How Much Personal Information Should You Share at Work?

A few weeks ago I coached a successful business woman who was struggling to understand why her staff didn’t trust or confide in her. One of the key pieces of feedback she received was that she was too impersonal.  Her staff complained (anonymously) that they felt like they didn’t really know her and that she didn’t take time to understand their personal lives outside of work. The implicit message was, “How can we trust you if we don’t really know who you are?”  The conversation I had with “Tina” (not her real name) got me thinking: How much is too much self-disclosure at work?

I’ve written in other posts about the pressure women feel to be “good girls.” Part of being a good girl is being likable and approachable so often women tend to share lots of personal information in order to gain trust and create a stronger connection with colleagues. The problem with this strategy though is over-familiarity can lead to poor boundary management making it hard to exert your authority and maintain the objectivity you need as a manager to make tough decisions.

At my current employer, a mid-sized international company headquartered in the Southeast, I’ve had to learn self-disclose more than I have in previous positions. I’ve also learned to take a more than passing interest in the personal lives of my colleagues. My organization has a very relationship-focused culture where consensus and buy-in are not just buzz words but are necessities when it comes to forging alliances and getting things done. If people don’t believe they know you, they are less likely to want to work with you; and if you are aloof and distant it is nearly impossible to be successful.

Contrast that with my previous two employers, large PR agencies in Chicago and New York. While my colleagues were certainly polite and friendly, the work environment was strictly business. Turnover in large PR agencies is typically very high and so we got used to people coming and going. I’ll never forget once when I wanted to introduce a new junior staffer to my practice’s General Manager. She shooed me away and said, “Don’t even tell me his name until he’s been here at least a year. I don’t want to get attached.” She wasn’t joking.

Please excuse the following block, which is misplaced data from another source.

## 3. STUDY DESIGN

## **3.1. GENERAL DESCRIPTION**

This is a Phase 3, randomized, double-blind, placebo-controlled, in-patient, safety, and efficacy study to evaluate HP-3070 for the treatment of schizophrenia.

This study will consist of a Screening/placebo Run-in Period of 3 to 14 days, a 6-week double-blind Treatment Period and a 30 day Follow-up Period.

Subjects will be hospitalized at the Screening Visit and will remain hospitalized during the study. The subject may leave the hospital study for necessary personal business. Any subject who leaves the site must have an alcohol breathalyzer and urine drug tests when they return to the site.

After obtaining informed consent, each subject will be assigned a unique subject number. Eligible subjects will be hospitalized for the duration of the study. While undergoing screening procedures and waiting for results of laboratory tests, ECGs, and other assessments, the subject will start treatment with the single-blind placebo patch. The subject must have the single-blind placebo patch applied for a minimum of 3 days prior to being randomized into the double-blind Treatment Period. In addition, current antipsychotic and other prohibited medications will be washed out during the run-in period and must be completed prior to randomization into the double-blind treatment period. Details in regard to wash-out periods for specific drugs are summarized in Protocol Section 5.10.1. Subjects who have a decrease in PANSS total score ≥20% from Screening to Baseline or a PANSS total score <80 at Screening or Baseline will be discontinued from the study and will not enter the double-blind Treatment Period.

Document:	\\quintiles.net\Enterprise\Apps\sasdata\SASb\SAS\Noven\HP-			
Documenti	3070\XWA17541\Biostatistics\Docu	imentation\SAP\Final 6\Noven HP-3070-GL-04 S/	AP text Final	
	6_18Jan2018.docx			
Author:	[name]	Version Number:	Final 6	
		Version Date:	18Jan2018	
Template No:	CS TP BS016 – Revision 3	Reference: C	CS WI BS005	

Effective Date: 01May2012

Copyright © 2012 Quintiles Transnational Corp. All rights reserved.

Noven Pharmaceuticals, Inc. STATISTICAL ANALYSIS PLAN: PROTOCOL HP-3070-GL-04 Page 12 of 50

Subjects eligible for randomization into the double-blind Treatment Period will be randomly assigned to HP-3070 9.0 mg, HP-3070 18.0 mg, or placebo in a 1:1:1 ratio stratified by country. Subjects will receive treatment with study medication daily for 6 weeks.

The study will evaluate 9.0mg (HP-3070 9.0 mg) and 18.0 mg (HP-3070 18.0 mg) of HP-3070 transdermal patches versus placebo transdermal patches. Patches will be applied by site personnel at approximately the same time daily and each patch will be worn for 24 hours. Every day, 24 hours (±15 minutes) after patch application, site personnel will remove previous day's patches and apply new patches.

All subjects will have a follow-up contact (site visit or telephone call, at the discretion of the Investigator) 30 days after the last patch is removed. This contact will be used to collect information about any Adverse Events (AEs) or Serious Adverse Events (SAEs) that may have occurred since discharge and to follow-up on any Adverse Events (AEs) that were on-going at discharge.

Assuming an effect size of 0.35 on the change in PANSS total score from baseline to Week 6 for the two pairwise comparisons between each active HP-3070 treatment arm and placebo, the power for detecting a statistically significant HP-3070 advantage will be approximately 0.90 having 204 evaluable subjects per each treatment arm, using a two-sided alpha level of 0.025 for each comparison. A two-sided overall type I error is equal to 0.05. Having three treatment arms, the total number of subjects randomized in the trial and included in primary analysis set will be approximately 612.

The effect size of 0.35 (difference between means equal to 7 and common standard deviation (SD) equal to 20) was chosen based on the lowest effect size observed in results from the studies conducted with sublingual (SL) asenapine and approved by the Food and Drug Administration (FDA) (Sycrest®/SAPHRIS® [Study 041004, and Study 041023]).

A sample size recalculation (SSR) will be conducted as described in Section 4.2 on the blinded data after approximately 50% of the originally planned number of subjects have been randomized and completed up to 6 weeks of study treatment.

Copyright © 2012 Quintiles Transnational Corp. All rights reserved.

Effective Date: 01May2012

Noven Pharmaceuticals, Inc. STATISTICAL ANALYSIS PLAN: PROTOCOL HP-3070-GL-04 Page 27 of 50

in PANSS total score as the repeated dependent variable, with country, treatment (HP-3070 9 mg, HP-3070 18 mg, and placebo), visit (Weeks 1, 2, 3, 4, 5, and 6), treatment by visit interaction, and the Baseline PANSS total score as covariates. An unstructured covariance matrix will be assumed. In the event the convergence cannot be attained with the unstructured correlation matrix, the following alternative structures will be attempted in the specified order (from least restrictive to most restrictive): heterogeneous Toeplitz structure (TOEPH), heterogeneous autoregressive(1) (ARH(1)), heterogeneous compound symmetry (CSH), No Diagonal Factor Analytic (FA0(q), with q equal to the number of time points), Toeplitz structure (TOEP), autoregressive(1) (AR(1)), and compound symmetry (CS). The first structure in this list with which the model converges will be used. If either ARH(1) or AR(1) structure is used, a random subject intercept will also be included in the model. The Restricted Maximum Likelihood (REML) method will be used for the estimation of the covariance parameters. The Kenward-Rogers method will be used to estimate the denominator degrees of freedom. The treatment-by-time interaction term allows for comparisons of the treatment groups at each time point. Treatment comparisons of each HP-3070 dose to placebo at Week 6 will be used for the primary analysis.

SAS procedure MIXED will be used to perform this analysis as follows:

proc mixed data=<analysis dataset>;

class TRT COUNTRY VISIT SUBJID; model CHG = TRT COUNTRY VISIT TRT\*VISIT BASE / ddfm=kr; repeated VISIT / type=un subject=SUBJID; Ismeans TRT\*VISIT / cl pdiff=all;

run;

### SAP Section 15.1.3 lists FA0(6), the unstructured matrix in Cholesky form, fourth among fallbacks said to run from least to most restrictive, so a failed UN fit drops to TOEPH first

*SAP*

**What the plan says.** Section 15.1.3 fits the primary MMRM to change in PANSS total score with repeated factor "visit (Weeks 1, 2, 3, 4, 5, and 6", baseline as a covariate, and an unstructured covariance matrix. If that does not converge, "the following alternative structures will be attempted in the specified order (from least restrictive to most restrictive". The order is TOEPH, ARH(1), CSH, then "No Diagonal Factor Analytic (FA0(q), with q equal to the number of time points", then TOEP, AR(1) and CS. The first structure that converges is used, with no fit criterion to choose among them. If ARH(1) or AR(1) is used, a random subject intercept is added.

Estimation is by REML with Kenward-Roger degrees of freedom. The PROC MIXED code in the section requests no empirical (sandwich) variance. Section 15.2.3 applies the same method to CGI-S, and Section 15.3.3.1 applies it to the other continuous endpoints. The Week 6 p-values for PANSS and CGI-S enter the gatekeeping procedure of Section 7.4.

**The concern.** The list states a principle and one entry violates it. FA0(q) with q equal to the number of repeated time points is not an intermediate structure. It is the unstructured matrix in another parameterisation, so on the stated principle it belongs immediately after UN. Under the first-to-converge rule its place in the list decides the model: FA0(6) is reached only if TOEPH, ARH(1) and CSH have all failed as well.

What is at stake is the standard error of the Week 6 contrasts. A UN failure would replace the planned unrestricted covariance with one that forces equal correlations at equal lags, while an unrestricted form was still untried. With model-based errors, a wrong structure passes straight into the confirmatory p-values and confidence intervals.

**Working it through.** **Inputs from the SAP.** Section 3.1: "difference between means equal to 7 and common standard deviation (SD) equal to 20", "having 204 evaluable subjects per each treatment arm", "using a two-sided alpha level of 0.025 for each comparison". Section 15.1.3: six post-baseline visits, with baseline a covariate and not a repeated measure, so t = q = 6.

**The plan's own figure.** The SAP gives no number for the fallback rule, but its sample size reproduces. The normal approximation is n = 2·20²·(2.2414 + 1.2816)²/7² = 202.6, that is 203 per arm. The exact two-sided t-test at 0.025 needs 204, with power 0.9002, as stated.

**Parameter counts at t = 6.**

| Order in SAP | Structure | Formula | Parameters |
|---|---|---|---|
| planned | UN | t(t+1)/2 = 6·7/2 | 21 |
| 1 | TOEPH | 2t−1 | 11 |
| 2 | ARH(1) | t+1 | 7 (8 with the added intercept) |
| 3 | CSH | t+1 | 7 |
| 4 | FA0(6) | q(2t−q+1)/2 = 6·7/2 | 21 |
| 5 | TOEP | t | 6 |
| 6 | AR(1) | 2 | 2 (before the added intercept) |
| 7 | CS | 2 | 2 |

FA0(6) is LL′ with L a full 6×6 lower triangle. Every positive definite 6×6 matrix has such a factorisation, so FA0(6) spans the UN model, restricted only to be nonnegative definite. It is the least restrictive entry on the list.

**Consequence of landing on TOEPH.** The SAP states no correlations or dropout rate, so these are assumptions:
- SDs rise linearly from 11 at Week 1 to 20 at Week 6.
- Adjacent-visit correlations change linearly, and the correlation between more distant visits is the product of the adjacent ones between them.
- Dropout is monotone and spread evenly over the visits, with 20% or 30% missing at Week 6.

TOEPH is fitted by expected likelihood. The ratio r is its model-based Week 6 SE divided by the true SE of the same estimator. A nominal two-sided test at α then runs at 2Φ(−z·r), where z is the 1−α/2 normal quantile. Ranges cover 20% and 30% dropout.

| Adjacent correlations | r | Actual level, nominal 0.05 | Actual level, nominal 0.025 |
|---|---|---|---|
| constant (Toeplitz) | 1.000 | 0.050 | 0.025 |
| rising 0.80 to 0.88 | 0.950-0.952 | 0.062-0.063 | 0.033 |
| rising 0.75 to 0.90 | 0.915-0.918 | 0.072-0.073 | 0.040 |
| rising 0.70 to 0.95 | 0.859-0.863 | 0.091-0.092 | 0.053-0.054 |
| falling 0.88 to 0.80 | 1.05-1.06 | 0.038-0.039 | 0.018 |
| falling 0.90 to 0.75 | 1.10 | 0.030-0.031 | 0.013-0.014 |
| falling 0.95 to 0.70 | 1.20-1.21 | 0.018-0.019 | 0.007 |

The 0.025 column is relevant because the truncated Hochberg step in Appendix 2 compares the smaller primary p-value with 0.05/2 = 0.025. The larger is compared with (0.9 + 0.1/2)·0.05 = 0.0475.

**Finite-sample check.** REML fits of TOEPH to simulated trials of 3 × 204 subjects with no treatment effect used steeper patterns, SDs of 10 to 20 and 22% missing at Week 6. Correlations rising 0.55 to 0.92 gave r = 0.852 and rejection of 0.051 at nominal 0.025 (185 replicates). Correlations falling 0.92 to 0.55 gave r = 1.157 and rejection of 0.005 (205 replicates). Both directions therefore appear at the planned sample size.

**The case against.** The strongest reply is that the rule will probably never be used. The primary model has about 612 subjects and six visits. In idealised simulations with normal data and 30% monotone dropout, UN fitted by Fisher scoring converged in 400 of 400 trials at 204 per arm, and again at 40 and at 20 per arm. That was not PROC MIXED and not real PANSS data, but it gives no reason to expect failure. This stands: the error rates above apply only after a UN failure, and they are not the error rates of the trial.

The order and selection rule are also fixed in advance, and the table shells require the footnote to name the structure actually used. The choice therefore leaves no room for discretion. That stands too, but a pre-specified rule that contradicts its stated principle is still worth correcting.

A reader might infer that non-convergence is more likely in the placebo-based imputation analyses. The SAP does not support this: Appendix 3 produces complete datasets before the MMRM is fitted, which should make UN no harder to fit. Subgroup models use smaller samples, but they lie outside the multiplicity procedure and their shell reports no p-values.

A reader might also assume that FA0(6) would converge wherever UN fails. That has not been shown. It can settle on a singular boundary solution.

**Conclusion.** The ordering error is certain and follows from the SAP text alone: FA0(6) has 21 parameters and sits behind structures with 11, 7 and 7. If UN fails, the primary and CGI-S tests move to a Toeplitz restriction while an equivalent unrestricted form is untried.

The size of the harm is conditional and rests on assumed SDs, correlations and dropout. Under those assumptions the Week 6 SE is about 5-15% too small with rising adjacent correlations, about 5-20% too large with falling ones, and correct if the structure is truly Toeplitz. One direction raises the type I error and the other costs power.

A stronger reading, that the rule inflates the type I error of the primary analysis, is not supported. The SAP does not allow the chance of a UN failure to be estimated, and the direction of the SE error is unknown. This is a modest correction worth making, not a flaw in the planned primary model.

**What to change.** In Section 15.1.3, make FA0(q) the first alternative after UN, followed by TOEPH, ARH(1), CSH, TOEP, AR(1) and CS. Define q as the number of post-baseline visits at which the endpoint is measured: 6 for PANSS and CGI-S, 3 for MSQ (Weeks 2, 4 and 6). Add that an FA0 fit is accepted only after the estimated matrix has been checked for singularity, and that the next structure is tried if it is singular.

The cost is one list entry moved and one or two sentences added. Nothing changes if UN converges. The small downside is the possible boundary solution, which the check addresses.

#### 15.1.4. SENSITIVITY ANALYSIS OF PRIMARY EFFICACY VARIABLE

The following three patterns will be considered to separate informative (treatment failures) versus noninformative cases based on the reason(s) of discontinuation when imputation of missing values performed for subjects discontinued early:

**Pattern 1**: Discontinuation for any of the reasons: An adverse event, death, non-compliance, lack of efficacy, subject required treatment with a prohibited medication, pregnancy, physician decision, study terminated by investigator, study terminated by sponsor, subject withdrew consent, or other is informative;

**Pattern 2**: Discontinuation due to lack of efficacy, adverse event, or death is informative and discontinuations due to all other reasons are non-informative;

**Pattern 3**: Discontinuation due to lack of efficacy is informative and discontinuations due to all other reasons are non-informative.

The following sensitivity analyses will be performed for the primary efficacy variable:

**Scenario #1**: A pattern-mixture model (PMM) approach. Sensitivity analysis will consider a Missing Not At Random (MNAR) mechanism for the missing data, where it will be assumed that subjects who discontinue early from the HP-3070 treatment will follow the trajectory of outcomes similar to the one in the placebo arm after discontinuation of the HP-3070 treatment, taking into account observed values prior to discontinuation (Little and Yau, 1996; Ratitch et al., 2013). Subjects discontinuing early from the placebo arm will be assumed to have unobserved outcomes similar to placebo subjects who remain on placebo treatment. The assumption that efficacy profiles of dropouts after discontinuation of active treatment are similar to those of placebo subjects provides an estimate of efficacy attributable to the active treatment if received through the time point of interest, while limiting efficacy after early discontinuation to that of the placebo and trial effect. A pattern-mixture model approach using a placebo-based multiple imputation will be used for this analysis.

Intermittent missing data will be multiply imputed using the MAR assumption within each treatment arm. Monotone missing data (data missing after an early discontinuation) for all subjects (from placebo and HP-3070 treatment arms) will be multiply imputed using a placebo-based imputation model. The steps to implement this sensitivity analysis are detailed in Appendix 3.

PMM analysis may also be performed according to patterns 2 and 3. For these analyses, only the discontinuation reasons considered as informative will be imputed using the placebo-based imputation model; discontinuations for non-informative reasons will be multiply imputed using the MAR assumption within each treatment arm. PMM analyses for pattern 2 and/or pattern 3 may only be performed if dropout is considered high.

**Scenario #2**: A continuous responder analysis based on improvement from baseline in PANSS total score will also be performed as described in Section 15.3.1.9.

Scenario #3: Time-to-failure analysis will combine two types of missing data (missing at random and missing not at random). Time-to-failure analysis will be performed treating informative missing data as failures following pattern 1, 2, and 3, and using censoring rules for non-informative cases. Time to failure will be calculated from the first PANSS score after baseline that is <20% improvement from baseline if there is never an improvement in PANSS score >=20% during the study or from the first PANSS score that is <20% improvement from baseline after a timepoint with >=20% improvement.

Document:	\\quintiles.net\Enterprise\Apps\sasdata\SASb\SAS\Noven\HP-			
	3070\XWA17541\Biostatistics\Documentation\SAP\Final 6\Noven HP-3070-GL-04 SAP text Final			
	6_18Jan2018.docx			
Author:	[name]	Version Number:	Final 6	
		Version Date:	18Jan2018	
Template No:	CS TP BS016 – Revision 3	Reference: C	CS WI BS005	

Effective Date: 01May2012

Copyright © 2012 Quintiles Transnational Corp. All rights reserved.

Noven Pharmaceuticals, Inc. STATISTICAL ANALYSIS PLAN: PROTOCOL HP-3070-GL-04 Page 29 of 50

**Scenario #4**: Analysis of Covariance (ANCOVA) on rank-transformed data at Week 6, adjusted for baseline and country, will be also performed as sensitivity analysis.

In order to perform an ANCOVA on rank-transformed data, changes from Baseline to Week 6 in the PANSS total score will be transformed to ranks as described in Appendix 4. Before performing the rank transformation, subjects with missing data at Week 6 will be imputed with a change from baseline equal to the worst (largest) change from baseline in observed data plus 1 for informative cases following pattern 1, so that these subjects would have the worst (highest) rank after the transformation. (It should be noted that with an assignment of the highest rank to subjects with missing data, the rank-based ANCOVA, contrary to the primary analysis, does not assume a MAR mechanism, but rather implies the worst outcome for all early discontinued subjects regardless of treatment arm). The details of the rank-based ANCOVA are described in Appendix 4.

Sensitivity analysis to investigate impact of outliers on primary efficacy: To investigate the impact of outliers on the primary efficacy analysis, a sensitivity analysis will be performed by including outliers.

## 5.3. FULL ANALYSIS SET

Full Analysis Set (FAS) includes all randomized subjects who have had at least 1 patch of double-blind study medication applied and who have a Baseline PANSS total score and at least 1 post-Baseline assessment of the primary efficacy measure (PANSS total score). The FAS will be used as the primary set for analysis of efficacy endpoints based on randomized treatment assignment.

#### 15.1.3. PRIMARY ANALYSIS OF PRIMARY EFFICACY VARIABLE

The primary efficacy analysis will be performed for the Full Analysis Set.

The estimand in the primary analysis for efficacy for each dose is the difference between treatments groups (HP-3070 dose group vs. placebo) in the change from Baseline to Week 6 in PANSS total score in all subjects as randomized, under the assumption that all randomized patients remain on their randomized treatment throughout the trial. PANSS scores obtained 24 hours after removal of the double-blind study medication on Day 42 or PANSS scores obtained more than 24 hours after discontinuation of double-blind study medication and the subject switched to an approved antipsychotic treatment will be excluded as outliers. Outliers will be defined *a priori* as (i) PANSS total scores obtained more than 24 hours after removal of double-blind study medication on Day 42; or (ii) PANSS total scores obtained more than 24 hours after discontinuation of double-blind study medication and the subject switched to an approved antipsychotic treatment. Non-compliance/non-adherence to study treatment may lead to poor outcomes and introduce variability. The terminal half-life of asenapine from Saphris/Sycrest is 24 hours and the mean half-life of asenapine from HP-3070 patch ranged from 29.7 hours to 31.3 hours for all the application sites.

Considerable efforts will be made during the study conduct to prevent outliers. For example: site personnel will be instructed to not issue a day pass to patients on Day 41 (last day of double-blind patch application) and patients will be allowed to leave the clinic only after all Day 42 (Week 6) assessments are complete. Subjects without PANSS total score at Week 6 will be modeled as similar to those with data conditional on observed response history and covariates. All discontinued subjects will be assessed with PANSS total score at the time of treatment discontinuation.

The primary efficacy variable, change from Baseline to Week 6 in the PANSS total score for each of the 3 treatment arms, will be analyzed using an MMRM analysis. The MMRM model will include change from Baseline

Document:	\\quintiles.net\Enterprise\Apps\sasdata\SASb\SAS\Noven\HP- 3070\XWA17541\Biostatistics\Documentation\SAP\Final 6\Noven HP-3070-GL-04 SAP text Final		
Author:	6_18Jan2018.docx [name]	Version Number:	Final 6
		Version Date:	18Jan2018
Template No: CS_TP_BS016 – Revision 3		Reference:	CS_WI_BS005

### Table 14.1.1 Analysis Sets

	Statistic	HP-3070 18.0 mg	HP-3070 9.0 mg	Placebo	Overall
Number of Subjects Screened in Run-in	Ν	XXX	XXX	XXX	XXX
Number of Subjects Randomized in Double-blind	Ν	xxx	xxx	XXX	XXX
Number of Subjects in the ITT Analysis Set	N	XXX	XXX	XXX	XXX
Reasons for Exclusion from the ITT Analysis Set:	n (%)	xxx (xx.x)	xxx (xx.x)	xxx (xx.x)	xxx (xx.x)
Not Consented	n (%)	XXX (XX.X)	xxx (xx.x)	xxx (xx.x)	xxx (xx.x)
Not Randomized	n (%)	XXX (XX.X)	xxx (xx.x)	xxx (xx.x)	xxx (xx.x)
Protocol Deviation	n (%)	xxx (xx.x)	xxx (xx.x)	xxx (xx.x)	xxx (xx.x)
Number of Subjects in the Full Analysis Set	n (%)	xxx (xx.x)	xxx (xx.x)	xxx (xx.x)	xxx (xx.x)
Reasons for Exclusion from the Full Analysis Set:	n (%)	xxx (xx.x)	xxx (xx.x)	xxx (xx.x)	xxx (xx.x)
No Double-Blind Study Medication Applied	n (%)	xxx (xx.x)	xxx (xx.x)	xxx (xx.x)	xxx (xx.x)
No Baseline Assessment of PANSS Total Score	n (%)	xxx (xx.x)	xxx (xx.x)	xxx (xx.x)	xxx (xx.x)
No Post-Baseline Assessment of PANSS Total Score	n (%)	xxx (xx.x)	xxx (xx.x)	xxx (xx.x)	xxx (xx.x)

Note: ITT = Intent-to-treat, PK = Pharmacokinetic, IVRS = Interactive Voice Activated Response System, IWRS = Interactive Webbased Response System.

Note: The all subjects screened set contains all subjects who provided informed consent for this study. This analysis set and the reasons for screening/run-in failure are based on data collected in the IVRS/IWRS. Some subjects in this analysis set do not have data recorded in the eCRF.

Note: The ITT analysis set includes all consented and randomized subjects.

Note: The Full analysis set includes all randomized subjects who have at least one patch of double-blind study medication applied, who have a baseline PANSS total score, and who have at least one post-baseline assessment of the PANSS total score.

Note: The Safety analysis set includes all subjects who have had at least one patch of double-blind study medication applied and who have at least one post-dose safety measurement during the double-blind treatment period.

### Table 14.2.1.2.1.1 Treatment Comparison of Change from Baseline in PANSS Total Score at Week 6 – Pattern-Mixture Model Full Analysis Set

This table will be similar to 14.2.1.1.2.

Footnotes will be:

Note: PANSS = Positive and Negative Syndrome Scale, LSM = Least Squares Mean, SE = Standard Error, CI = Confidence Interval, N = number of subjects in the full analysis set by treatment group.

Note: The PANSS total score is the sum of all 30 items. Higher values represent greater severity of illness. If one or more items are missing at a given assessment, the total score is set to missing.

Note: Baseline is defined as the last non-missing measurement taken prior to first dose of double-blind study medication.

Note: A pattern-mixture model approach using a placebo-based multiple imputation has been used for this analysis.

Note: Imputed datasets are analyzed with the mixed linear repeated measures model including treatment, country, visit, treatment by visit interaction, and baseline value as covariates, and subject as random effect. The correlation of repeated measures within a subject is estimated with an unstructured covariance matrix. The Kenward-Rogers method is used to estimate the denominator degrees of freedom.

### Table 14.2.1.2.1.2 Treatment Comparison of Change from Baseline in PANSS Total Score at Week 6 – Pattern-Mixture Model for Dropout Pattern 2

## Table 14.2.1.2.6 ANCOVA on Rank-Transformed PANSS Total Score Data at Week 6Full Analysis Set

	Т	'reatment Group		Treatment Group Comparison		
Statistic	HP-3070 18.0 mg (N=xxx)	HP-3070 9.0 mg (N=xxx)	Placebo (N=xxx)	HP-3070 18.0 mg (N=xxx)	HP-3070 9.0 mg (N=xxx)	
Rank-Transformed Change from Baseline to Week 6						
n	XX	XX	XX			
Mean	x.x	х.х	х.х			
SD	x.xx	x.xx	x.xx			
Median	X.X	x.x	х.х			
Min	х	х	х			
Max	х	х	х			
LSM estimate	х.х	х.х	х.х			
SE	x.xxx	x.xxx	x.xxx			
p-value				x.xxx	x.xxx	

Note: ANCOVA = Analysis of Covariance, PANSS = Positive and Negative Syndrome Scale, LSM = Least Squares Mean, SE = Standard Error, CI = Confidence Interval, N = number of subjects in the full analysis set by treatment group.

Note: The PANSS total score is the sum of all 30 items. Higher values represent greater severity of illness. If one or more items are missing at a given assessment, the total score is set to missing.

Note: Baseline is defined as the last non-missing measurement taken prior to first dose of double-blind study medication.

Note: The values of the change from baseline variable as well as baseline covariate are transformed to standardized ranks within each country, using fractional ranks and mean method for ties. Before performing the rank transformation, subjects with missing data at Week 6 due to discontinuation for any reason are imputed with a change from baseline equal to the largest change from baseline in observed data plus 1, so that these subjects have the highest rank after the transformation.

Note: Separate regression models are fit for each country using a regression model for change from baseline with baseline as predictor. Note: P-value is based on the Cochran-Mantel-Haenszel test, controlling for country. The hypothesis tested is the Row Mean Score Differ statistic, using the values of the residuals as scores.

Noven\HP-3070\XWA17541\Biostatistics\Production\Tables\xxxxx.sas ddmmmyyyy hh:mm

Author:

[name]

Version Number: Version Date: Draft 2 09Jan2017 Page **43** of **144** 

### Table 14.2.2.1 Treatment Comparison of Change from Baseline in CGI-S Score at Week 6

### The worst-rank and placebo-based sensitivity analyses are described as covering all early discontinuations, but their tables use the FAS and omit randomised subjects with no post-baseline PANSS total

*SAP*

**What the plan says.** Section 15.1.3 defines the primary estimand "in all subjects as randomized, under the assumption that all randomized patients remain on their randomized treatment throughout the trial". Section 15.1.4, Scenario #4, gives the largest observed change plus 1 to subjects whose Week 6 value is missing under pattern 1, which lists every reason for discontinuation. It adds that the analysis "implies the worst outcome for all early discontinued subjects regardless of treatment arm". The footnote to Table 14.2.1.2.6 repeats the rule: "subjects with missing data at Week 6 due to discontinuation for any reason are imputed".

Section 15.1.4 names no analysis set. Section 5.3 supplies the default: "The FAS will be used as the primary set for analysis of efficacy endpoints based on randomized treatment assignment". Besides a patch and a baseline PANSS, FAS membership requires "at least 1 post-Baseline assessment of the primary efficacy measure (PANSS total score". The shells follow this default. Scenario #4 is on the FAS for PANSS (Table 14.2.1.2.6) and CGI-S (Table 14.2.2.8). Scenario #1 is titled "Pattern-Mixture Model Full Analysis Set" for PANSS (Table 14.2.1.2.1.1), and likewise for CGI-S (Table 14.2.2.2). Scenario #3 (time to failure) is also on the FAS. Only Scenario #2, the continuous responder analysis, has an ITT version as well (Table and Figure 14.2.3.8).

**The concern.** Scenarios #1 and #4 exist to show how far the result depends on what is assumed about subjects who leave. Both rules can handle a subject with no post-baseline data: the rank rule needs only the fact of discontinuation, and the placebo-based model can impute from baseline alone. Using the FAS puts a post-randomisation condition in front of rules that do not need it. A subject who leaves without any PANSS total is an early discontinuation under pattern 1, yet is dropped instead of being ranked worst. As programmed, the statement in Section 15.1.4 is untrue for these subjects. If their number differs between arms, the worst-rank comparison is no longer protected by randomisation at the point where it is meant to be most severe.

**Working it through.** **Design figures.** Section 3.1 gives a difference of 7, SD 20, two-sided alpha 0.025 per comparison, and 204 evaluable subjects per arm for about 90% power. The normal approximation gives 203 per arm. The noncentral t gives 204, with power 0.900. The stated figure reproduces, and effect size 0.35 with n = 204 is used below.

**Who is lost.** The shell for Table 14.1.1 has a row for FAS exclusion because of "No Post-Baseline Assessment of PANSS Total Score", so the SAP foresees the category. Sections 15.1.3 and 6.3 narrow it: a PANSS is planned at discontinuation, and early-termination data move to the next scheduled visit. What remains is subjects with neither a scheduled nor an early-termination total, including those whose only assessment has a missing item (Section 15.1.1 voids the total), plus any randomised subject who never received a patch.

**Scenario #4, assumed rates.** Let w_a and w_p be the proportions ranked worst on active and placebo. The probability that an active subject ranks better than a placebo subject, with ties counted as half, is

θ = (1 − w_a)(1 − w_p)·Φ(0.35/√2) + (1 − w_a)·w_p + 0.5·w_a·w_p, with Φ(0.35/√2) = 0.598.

A quick story about when I started my job a few years ago. For the longest time I never kept any personal photos in my office. Any time one of my staff came to my office they’d comment on my lack of photographs and personal knick knacks. I had a couple of framed art photos on the wall but that was it. “Why don’t you have any family photos in your office?” was the constant refrain. Finally, I shared the situation with my boss at the time to get his perspective. Frankly, I was annoyed that this was becoming such an issue. He shared with me that my lack of personalizing my office was a sign of impermanence and that I may not be committed to staying. What? I was totally shocked but now knowing what I know now about my office culture, I get it. I now have a shrine small collection of photos of D2 in my office. And while I rarely socialize outside of work with colleagues (a common occurrence in my company) I do make it a point to get to know them on a personal level which has improved my work relationships.

I also recognize that a benefit of a highly relationship-focused culture is that staff genuinely care about each other. When my mother-in-law passed away very suddenly in January, I was overwhelmed and touched by the outpouring of support in the form of cards, e-mails, handwritten notes and phone calls. Most people knew how important my mother-in-law was in my life and that support carried me through some difficult months.

I find now that I have a child, I’m much more willing to share personal information. I still try to self-monitor and not talk too much about my personal life though because I think it’s critical to maintaining a professional work environment. I feel strongly that it’s also important for me to maintain some separation between work and home.

It’s a harsh reality that women have to walk the line between not seeming too cold and aloof yet while also not coming across as too friendly and soft. I’ve come to the conclusion that every corporate culture has it’s own threshold for what’s considered appropriate and what’s TMI. What about you? How much personal information do you share at work? Is it possible to over share and cross over into TMI? Thoughts?

  • Cynthia Benin Lemus

    I definitely think it’s a profession by profession case. As a teacher, our profession tends to bond outside of work because of the stress we are under. By going out for drinks, sports games, or lunch at a colleagues house, it’s a way for us to support one another even if we aren’t talking about the job (which is preferred). I used to shy away from such gatherings because fo my own schedule and that I perceived myself as too busy to attend, but discovered that the comaraderie my colleagues exhibited at work, was built outside of work. I know try to attend as many functions as I am able, even if it is just for an hour or so. Granted, this is a peer group, but I think letting your colleagues in your life shows that we are all human and have lives outside of work. Especially true when you go through hard times, as you have noted.

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